Thanks also to: Mom & Dad - you know what you did. Paul Lo for his enormous impact on me. Dr. Julie Harreld for her attentive watch over my excited, gruesome medical references and for her infectious enthusiasm for my book projects. Michelle Stroup for her uncanny ability to blaze through my books in hours and then amaze me with detailed, insightful feedback and my other friends who volunteered their sage advice on this manuscript - Mona Romero, Kim Dortch and Marc Goldfinger.

(Links open in a new tab to accommodate our separation anxiety)
On the way...
"I never read a book before reviewing it - it prejudices a man so" —Sydney Smith
If you've written a review of Human Resources, you've got a free signed copy of Dire Means waiting for you. Seriously. And the review can be anything from positive and fuzzy to severely constructive. See how you win no matter what, but Geoffrey wins only if you're happy? He's like that. He's a "giver."
Look, it happens. What if you buy HR and can't finish it because it's too intense? Or maybe you decide that it stinks to high heaven? Either way you're out the cost of a latte at one of those fancy coffee shops you like, right? Relax. The sample and reviews were supposed to boost your confidence. If they didn't, then just go enjoy the latte. Geoffrey won't be mad. He won't even know—unless you bump into him at the market and your eyes get all shifty.

Wanton Regard, a novel

You gotta watch the one you love.

Fate don't negotiate. That is Gage Maldin's motto. He's been a fan of Hailey Vaughan's for months. They are meant to be together, but she just hasn't realized it yet. He is there for her—in all the right places at all the right times. He knows he's her hero. He knows he can solve all her problems. Most of all, he knows she can't live without him. That's how Gage planned it because sometimes fate needs a little help.

Private Comments

Welcome! This secret tab is only visible to those of refined taste—elite likers such as yourself. Not sure if this tab will last, but we'll try it. Suggestions and comments are welcome.

Frequently Asked Questions
Keep in mind that frequent might mean twice.
Why doesn't your Facebook author page have more Likes?
It's brand new. Can you give it a minute? Sheesh.
Who is the "Musey" you talk to on your timeline?
He's my muse. And, yes, he's a he. He sometimes appears as a full-sized man, sometimes no taller than a jar of peanut butter. [cue nut-job music—that's okay] He wears brown corduroy pants and mismatched dress shirts with the sleeves rolled up exposing hairy arms. He's arrogant and resents invitations, so if I call for him, he won't show up. But after a good writing session, I look up and there he is, grinning and nodding from some part of the room. I don't expect you to understand any of this...
How could you include such an awful opening-quote in HR?
The quote is jarring, disturbing, true and provable—unfortunately. But we still decide how to treat one another.
What do you fear most while writing?
That my story will be complete crap and I'll be the only one who can't see that.
Why do your books take so long to write?
The demands of a day-job, Angry Birds and MSNBC Lockup marathons.
Do you listen to music while writing?
I need dead silence or I can't compose a sentence. It's a limitation I can live with. I see people sitting in loud coffee shops, jamming on keyboards, earbuds buzzing. I can only shrug because I can't do it.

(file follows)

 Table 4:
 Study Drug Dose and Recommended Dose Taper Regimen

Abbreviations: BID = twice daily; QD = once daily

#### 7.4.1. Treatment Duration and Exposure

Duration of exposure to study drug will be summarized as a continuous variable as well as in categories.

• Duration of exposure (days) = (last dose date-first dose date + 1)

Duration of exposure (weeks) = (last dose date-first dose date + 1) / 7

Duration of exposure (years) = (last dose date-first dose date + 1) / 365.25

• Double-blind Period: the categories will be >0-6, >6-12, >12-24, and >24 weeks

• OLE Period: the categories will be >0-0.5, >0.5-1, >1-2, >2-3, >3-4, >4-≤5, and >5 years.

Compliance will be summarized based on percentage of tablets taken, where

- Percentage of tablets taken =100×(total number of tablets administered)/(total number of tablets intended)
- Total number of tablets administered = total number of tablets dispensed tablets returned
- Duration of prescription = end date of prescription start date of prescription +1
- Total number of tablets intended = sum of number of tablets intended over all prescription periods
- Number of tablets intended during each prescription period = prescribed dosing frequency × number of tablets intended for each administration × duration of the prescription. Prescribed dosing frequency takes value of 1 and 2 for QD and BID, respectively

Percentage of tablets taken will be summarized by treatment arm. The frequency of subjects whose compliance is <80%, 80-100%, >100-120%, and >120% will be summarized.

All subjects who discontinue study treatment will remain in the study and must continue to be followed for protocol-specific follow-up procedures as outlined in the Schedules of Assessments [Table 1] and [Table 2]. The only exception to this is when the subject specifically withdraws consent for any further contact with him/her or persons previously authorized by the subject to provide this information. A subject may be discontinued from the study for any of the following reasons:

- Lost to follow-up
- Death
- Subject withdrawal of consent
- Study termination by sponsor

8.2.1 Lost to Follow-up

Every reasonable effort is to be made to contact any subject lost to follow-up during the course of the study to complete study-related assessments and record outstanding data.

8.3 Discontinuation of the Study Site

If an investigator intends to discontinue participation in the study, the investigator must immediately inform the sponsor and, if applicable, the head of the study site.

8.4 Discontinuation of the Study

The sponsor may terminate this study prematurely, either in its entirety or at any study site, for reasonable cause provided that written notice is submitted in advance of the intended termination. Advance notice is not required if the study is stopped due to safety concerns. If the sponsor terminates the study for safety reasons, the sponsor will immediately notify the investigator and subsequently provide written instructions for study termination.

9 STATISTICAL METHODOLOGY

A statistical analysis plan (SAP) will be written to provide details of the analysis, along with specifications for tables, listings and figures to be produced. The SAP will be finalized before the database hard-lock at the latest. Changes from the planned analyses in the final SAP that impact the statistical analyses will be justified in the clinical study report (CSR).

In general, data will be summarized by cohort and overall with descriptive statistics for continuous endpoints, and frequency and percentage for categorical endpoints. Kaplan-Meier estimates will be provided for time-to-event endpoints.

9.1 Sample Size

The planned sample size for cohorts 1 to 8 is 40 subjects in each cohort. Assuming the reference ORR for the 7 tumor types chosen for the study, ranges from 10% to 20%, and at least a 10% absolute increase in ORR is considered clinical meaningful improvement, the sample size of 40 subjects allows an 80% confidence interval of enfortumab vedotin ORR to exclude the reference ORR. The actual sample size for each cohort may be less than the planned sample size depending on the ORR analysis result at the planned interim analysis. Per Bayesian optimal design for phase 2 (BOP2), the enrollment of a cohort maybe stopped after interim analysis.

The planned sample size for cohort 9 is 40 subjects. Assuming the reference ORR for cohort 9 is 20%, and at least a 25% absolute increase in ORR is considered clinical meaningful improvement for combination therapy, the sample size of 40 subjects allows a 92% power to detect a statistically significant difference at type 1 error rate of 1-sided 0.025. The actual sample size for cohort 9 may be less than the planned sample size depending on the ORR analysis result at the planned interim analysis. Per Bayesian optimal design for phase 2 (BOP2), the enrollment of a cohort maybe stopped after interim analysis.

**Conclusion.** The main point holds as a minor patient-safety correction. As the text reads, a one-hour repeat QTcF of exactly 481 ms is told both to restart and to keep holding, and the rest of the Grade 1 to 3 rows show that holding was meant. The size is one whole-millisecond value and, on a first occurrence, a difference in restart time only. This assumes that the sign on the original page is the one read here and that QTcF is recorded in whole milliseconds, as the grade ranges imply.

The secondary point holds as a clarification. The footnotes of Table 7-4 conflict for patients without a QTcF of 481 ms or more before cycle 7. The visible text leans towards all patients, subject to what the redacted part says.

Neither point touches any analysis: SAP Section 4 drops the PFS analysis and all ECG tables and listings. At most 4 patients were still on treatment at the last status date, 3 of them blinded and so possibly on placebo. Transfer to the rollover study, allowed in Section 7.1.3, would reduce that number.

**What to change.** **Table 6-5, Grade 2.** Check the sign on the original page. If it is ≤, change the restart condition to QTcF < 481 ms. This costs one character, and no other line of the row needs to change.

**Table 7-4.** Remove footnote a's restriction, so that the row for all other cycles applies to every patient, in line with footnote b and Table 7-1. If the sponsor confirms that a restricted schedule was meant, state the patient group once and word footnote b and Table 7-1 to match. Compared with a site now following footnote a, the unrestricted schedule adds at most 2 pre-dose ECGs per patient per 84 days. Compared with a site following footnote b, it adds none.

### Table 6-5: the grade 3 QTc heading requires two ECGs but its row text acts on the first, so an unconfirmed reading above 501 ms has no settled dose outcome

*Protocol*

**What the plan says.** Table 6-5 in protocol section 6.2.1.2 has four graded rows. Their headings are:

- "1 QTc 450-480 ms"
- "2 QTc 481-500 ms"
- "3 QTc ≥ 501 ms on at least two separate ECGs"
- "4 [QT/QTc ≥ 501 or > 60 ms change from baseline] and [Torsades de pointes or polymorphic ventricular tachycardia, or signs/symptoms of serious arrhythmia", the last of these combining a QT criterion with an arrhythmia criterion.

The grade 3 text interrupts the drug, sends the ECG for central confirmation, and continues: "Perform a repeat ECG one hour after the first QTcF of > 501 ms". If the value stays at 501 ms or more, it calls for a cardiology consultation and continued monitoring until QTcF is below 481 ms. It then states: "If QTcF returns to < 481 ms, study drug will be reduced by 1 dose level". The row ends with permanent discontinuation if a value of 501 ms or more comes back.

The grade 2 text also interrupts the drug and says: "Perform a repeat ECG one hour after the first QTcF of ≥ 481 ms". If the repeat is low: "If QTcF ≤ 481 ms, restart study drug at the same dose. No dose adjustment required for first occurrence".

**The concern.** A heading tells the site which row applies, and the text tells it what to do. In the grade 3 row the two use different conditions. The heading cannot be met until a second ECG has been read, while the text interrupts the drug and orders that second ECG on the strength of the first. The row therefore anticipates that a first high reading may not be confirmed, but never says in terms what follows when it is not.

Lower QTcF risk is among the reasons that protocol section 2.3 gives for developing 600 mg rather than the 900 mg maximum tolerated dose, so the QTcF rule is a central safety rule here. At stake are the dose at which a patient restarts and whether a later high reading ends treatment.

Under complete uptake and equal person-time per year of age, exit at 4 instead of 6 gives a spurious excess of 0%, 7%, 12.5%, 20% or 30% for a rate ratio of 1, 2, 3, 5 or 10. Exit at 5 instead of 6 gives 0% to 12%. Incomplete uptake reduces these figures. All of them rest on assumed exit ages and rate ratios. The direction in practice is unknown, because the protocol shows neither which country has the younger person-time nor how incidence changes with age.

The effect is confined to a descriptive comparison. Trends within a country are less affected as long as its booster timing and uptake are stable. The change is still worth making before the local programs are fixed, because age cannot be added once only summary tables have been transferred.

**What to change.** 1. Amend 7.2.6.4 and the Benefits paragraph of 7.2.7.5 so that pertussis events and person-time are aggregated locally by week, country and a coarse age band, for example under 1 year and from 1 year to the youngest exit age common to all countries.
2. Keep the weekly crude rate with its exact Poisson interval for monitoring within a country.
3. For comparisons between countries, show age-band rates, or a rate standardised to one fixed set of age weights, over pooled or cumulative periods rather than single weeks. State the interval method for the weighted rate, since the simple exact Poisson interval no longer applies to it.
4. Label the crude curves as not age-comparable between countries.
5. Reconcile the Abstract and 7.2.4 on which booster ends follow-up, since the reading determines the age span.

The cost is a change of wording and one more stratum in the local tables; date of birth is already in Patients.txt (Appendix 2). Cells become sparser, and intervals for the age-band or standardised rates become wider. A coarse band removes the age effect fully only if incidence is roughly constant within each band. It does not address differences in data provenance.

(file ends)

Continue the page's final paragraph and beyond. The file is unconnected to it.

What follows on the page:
What is Priorities Intact Publishing?
A publishing company created as a subsidiary of Mollifiers, Inc. to publish my books so I can spend my scarce extra time actually writing instead of begging-for-an-agent, pleading for a publisher and living out of my car while my family suffers hunger and cold—all because daddy had a dream.
Do you outline your books?
No. I've tried many times, but outlining hasn't worked for me. I find that writing from an outline comes with all the freedom of driving a train. The moment my outline conflicts with a new character or event that I imagine, I abandon the outline. This typcially happens on or about page 2.
Which keys are most difficult for you to type without looking?
= and ^
Have you always shaved your head?
1977
1984
1989 (in search of self)
Why are the next questions grayed out?
To spare you from enduring Geoffrey's more personal stuff, the FAQ's below shall be inflicted only upon Likers of the Geoffrey's Facebook page. It's best this way. Trust me.
How did you come up with HR's protagonist, Lonnie Raiford?
What time of day do you prefer to write?
Have you ever done time?
Warning to the "Like-curious": Answer is fascinating, but elusive. Not worth liking page just for this.
Do you have boundaries on what you'll include in a book?
Do you use shampoo?
How is Dire Means doing?
What's with the noir fiction?
Do your friends and family like your books?
Dire Means contained a poignant social message. Does Human Resources?
How do you come up with story concepts?
Do you know your endings in advance?
What have been your steps to finish a book?
Does your wife help you write?
When is your next book (Wanton Disregard) being published?
Which character do you most identify with?
Do you give yourself a daily quota?
How do you protect your manuscripts?
Do you talk out loud to yourself while writing?
Have you ever been caught picking your nose?
Do you peck-type or all-finger type?
Do you prefer laptop or desktop computer to write?
How many books do you plan to write?
Do you have an agent?
How do you take your coffee?
How do you come up with character names?
How did you come up with the name Morana?
What's with the random words arrangement at the bottom of this web page?
Do you drink alcohol or partake in recreational pharmaceuticals to unleash your creativity?
Have you written characters based on people you know?
Are these people aware they they've become characters in your book(s)?
How do you handle writer's block?
Which side of the bed do you sleep on?
What aspect of your writing do you think needs the most help?
Do you do anything special to celebrate the completion of a book?
Who designed this Facebook app and your web site?
Which would be a worse torture for you: All-day shopping or eating a cucumber?